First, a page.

Amazon billionaire Jeff Bezos’ Blue Origin space venture is among 10 teams that will share about $10 million in NASA funding to look into techniques for using resources from the moon and Mars.
The studies are aimed at advancing technologies for in-situ resource utilization, or ISRU.
Such technologies could, for example, make use of ice in lunar soil to produce drinkable water, breathable oxygen and rocket propellants for refueling spacecraft. To cite another example, carbon dioxide from the Martian atmosphere could contribute to the production of methane fuel.
Relying on ISRU resource processing would reduce the amount of fuel and supplies that’d have to be launched from Earth for missions heading to the moon, Mars or other space destinations.
NASA has set up three research tracks as part of its public-private NextSTEP-D program. “NextSTEP” stands for “Next Space Technologies for Exploration Partnerships.” The D refers to Appendix D of the NextSTEP-2 program description, which focuses on ISRU technologies.
- Track 1 supports one-year trade studies to identify ISRU technology gaps and further define the benefits of including ISRU in mission architectures. In addition to Blue Origin, Track 1 participants include United Launch Alliance, the University of Illinois at Urbana and UTC Aerospace Systems.
- Track 2 supports component development and testing in simulated space environments. Companies selected for Track 2 are BlazeTech Corp., Paragon Space Development Corp., Skyhaven Systems and Teledyne Energy Systems.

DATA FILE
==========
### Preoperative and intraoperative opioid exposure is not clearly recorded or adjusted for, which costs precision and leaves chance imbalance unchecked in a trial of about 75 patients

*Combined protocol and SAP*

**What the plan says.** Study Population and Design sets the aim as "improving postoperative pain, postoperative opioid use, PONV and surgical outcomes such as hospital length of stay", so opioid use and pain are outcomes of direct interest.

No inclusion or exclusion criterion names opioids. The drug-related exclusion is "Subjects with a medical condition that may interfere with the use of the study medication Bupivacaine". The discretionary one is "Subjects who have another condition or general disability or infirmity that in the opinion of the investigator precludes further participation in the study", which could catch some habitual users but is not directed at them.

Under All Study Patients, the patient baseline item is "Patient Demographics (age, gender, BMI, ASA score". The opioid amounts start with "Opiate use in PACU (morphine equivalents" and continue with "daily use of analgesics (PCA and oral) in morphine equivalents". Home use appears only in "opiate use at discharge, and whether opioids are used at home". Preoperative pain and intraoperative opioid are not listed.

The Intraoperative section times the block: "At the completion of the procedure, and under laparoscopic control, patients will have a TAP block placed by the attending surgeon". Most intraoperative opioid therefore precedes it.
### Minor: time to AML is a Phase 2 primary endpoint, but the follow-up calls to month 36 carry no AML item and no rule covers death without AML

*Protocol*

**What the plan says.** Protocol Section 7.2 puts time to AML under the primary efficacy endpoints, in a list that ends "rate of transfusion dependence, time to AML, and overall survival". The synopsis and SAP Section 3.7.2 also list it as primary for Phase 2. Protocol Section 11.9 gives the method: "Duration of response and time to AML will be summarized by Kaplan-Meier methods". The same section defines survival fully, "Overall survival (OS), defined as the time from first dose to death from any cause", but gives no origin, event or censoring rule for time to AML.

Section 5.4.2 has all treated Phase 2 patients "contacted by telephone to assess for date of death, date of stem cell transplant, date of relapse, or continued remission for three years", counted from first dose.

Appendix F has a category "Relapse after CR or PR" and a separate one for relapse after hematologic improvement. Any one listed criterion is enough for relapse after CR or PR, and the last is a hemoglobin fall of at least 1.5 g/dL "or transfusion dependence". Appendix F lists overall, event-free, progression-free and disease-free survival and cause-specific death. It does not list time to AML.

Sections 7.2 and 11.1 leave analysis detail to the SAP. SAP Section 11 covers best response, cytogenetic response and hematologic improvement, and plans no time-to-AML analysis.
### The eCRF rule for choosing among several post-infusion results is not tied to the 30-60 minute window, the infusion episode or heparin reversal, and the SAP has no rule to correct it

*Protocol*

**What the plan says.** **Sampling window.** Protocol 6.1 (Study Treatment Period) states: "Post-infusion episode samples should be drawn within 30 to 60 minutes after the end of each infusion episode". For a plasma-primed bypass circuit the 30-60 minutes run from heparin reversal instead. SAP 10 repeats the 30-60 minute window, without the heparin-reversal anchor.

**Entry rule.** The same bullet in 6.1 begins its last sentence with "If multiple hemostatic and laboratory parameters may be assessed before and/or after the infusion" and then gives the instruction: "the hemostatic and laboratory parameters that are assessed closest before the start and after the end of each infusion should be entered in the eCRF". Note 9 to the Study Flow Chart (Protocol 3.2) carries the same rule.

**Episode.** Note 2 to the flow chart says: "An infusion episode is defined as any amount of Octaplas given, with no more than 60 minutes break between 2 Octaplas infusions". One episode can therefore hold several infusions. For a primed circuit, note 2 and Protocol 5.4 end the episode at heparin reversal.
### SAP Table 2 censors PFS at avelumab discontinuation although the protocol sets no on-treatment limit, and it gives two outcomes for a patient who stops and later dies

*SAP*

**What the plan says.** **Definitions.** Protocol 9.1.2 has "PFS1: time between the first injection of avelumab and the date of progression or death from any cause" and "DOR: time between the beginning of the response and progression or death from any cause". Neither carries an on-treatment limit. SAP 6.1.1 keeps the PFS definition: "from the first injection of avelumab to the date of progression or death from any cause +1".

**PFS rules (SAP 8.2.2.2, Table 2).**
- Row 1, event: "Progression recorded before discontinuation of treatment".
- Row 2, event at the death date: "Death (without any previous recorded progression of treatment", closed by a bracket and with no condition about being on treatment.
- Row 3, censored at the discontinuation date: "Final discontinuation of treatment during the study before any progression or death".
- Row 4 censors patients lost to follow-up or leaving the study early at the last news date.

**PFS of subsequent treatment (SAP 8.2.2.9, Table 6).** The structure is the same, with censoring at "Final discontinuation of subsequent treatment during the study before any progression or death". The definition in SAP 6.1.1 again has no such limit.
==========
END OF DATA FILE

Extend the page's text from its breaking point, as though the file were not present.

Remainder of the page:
- Track 3 focuses on extensive subsystem development and testing in simulated space environments. The Track 3 companies are Honeybee Robotics Spacecraft Mechanisms Corp. and OxEon Energy LLC.
Track 2 and Track 3 projects could continue for as long as three and a half years, NASA said. Contract amounts still have to be negotiated, but the selected teams will be required to put “skin in the game” and make corporate contributions to their efforts.
Jason Crusan, NASA’s director of advanced exploration systems, said the space agency is already learning about the potential value of lunar resources for human exploration.
“If we can find smart ways to harness its resources now, those capabilities will help shape our long-term exploration goals, including partnership and commercial opportunities with and for U.S. industry,” Crusan said today in a news release. “Furthermore, these capabilities will help us prepare for ISRU on Mars and other planetary bodies in deep space.”
NASA’s current timeline sets 2022 as the date to begin building an outpost in lunar orbit and start sending medium-class landers to the lunar surface.
In addition to its New Shepard suborbital spaceship and its New Glenn orbital-class rocket, Blue Origin is working on the development of a Blue Moon lunar lander that could go into operation as part of a public-private partnership by the mid-2020s. United Launch Alliance has partnered with Masten Space Systems on a different lunar lander system known as Xeus.
Bezos said last week at the National Space Society’s International Space Development Conference that Blue Origin would build any type of hardware needed to facilitate the establishment of lunar settlements.
“We’ll do stepwise whatever we need to do to get that vision to happen,” he said.
Update for 4:47 p.m. PT May 31: Fixed the spelling of Jason Crusan’s name. (“S,” not “Z”!)